Save money.  If you’re not making your mortgage payment, you should be saving money every month.  Stop your Starbucks habit.  Have garage sales.  Babysitting on weekends… I’m for it.  You may need the money to save your home from foreclosure.  You may need it to pay a lawyer to represent you for one reason or another.  And if you don’t need it for those or other reasons… then when it’s over… one way or another, you’ll need a vacation for sure.


Regardless of the program, loan modifications are voluntary concessions on the part of servicers, so it’s entirely up to your servicer as to whether they will approve you for a modification or not.  No one can force your servicer to modify your loan… not the government… not a judge… no one.


Getting your loan modification approved, and the terms of that modification are going to be largely dependent not on who services your mortgage, but on who the investor is that owns it.  Some loans are delegated, which means that the servicer is allowed to modify the loan… others are non-delegated, which means that the servicer must get permission from the investor before the loan can be modified.  It’s not fair… and your servicer knows that it’s not fair.  But it is what it is.


The federal government’s Making Home Affordable program’s loan modification is called HAMP, which stands for Home Affordable Modification Program.  There is also a HAMP 2 program, which has its own criteria for qualification, and can allow for those who have been awarded a HAMP modification but failed to maintain their payments, or it can allow for a rental property to be modified.


The government also has a refinancing program called HARP, which stands for Home Affordable Refinancing Program, but you must have a loan owned by Fannie Mae or Freddie Mac as of May 31, 2009, and you have to be current for the last 12 months to qualify.  Also, not all servicers participate in HARP, so ask your servicer to be sure.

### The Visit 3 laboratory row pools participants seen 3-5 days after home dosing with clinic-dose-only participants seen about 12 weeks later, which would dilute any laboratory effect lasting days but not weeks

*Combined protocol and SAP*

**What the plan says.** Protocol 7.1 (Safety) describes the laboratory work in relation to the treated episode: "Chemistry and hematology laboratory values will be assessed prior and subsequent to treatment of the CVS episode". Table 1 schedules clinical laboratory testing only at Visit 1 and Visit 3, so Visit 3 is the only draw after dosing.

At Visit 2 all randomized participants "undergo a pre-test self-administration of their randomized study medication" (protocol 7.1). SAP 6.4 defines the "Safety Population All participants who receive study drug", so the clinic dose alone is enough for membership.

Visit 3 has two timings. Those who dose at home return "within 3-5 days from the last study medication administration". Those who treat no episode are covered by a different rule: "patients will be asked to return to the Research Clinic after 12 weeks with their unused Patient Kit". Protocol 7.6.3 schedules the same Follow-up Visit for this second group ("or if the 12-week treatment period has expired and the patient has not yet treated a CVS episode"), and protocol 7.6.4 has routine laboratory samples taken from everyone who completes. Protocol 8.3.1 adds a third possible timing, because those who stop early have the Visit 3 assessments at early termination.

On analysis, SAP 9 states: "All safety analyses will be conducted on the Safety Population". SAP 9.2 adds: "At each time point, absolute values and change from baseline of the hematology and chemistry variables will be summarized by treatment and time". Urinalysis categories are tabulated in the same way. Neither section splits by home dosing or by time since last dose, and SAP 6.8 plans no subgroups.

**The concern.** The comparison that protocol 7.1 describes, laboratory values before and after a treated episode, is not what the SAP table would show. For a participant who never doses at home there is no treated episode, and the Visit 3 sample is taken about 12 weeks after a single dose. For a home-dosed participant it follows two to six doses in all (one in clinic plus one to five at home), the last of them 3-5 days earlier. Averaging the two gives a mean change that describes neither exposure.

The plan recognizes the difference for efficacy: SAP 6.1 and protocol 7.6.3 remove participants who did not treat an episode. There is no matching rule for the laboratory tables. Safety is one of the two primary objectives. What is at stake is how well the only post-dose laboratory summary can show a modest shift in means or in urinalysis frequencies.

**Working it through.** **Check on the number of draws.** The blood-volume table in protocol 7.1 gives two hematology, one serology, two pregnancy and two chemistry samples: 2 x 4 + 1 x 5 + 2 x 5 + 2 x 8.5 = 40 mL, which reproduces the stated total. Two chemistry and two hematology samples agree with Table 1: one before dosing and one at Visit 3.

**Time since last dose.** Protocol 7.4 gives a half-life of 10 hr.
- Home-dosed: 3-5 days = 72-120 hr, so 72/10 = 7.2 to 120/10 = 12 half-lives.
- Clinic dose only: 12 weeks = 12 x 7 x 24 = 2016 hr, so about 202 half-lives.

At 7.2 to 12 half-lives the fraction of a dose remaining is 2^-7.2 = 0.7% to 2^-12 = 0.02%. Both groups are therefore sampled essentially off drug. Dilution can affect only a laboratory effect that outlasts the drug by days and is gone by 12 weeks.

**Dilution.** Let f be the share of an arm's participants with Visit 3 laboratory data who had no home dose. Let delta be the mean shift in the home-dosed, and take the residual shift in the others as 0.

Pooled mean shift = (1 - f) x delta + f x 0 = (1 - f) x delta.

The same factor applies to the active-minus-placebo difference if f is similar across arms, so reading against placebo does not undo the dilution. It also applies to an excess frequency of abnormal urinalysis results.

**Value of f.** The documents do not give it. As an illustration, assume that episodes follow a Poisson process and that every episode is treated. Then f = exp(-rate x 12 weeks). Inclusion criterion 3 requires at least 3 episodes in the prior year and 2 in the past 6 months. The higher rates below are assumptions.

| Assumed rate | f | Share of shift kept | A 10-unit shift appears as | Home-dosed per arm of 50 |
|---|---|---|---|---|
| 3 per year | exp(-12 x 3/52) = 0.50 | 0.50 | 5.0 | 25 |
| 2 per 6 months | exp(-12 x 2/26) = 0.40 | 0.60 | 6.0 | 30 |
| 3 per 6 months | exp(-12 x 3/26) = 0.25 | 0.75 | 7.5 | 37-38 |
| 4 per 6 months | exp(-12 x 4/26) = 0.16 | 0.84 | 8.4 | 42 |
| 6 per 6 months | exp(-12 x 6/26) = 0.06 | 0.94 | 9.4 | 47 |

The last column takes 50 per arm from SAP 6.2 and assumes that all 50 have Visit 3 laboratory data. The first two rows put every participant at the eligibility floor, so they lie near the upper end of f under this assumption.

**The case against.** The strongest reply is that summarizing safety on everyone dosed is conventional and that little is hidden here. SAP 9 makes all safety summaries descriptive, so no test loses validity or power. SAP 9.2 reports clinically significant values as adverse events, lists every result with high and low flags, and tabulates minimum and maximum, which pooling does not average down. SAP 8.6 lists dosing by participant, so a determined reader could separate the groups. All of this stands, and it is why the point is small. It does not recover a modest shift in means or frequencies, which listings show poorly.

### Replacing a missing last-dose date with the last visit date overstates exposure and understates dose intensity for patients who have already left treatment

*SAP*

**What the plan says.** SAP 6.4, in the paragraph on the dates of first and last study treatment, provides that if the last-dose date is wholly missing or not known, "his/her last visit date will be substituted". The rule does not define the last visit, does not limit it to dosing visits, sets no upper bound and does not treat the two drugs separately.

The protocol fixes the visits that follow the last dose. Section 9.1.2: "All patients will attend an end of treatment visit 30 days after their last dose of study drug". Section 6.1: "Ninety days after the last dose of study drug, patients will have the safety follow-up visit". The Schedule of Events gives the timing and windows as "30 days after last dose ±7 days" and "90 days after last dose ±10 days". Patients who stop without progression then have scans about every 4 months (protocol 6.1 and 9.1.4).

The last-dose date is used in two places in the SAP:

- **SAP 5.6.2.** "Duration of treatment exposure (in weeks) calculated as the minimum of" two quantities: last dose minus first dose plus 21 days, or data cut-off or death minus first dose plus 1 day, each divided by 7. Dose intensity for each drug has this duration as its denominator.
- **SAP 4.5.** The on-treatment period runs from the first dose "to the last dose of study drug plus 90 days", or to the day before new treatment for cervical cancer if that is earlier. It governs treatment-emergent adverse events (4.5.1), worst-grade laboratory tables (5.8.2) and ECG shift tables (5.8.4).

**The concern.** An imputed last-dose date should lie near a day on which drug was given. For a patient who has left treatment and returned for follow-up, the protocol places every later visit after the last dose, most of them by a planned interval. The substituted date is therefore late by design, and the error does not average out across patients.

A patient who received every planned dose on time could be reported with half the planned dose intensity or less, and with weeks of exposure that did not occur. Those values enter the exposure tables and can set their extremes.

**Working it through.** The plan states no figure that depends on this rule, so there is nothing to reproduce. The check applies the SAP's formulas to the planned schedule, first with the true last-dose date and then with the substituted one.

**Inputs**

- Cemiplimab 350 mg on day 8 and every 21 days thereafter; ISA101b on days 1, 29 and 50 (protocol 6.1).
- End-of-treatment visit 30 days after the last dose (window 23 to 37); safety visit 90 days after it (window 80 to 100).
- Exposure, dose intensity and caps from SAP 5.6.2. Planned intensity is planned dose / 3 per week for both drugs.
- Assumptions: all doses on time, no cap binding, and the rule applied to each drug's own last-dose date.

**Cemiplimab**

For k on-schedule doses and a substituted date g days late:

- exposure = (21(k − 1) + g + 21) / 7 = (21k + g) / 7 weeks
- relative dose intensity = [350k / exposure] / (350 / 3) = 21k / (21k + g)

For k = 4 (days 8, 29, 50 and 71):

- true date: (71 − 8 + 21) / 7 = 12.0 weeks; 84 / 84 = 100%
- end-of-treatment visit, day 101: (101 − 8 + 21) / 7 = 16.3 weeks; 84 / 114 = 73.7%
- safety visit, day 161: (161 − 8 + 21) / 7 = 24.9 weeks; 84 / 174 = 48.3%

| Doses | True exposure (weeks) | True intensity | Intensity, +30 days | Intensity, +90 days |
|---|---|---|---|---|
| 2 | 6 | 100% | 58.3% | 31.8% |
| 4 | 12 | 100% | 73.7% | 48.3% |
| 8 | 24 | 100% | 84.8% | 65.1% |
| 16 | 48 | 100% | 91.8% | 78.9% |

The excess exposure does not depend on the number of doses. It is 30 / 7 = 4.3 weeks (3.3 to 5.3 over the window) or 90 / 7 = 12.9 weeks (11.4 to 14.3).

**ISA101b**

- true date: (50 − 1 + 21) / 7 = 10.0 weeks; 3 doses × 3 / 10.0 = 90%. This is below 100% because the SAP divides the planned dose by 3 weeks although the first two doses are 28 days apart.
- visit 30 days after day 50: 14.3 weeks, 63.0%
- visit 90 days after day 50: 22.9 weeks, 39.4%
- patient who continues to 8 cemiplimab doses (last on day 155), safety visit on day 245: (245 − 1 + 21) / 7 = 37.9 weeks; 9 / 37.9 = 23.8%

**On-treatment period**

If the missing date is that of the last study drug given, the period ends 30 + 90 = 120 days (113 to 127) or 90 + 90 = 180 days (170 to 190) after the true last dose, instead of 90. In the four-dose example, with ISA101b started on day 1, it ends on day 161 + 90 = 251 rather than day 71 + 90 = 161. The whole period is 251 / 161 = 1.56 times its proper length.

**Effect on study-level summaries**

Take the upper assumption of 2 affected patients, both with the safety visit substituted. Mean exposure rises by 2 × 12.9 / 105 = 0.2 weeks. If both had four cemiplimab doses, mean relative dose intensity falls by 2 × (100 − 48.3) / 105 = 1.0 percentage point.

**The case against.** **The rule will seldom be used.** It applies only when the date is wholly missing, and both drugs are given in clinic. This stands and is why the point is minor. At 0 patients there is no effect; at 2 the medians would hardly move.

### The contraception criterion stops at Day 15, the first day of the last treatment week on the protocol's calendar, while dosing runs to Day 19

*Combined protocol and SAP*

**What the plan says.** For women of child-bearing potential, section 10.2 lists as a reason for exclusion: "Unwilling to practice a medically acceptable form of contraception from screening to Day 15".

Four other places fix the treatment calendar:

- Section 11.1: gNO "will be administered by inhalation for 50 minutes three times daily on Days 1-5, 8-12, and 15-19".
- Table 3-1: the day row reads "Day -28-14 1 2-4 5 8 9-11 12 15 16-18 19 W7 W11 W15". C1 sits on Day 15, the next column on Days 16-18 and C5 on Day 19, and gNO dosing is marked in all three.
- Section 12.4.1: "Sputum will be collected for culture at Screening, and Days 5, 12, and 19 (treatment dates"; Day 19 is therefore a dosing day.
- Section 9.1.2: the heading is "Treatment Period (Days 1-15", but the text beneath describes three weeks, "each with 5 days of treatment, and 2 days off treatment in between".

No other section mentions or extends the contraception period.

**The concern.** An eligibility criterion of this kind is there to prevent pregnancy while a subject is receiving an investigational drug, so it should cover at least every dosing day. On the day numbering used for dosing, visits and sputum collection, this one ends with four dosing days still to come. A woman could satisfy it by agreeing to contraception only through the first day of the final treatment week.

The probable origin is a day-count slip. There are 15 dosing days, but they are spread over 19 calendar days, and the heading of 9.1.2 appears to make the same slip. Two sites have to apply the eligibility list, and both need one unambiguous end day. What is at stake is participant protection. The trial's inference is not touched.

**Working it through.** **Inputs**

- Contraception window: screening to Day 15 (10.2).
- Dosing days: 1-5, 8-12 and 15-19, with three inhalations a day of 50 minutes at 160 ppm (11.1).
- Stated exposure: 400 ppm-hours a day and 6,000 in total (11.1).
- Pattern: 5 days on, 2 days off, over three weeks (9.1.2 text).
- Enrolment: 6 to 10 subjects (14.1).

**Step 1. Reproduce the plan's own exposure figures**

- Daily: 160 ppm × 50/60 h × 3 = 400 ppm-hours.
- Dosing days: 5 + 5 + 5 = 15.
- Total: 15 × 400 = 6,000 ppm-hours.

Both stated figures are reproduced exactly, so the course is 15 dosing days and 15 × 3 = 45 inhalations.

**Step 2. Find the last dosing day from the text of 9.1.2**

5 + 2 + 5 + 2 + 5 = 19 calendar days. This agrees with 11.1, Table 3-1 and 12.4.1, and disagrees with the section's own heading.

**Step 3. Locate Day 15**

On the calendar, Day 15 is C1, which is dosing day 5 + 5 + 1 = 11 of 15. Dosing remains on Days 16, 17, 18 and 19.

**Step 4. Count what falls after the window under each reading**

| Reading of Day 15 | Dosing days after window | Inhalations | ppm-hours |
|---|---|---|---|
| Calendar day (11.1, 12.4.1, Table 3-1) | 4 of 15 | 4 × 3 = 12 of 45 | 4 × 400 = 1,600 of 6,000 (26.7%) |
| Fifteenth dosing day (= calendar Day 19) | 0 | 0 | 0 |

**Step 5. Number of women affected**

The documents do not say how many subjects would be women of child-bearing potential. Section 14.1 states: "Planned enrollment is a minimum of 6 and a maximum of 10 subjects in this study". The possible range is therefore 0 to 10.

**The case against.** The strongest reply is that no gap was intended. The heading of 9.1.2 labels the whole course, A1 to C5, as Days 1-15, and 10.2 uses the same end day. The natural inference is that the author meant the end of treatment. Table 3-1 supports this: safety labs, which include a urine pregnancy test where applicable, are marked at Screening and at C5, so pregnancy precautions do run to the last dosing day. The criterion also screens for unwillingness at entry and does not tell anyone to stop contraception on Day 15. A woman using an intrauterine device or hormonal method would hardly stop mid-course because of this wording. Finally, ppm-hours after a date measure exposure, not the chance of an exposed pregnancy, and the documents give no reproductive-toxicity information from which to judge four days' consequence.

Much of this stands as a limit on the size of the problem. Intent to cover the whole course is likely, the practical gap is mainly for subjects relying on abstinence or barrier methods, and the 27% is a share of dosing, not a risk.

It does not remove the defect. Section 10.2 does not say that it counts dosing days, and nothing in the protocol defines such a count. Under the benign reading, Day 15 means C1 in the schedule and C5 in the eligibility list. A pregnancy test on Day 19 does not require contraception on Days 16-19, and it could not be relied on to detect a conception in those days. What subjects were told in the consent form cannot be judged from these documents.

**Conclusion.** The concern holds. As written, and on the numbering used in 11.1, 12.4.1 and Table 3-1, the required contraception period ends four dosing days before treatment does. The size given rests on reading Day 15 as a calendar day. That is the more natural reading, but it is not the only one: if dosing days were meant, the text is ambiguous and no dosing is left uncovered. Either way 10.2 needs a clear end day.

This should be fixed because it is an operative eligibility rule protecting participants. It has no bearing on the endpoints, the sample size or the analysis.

Almost all major servicers also have internal programs for loan modifications, so even if you can’t qualify for HAMP, you may be able to qualify for an internal program.  In fact, there are roughly four million internal modifications compared with roughly one million loans modified under HAMP.


You could also qualify under the terms of the National Mortgage Settlement, if your loan is serviced by one of the five major servicers, Bank of America, JPMorgan Chase, Citibank, Wells Fargo or GMAC.  Your servicer should notify you if you are eligible to qualify under that settlement program, and neither Fannie, nor Freddie are participating in the program.


Don’t drink alcohol to avoid the stress.  


It’s stressful, going through a loan modification process.  And many people think that having a few drinks will help… but they’re wrong.  Alcohol will disrupt your sleep, and that will make stress harder to deal with for sure.  It will also make you more emotional, and that’s the last thing you need to be when at risk of losing a home to foreclosure.  So, don’t drink.  And if you do decide to drink… don’t think.  The worst combination when under stress is drinking and thinking.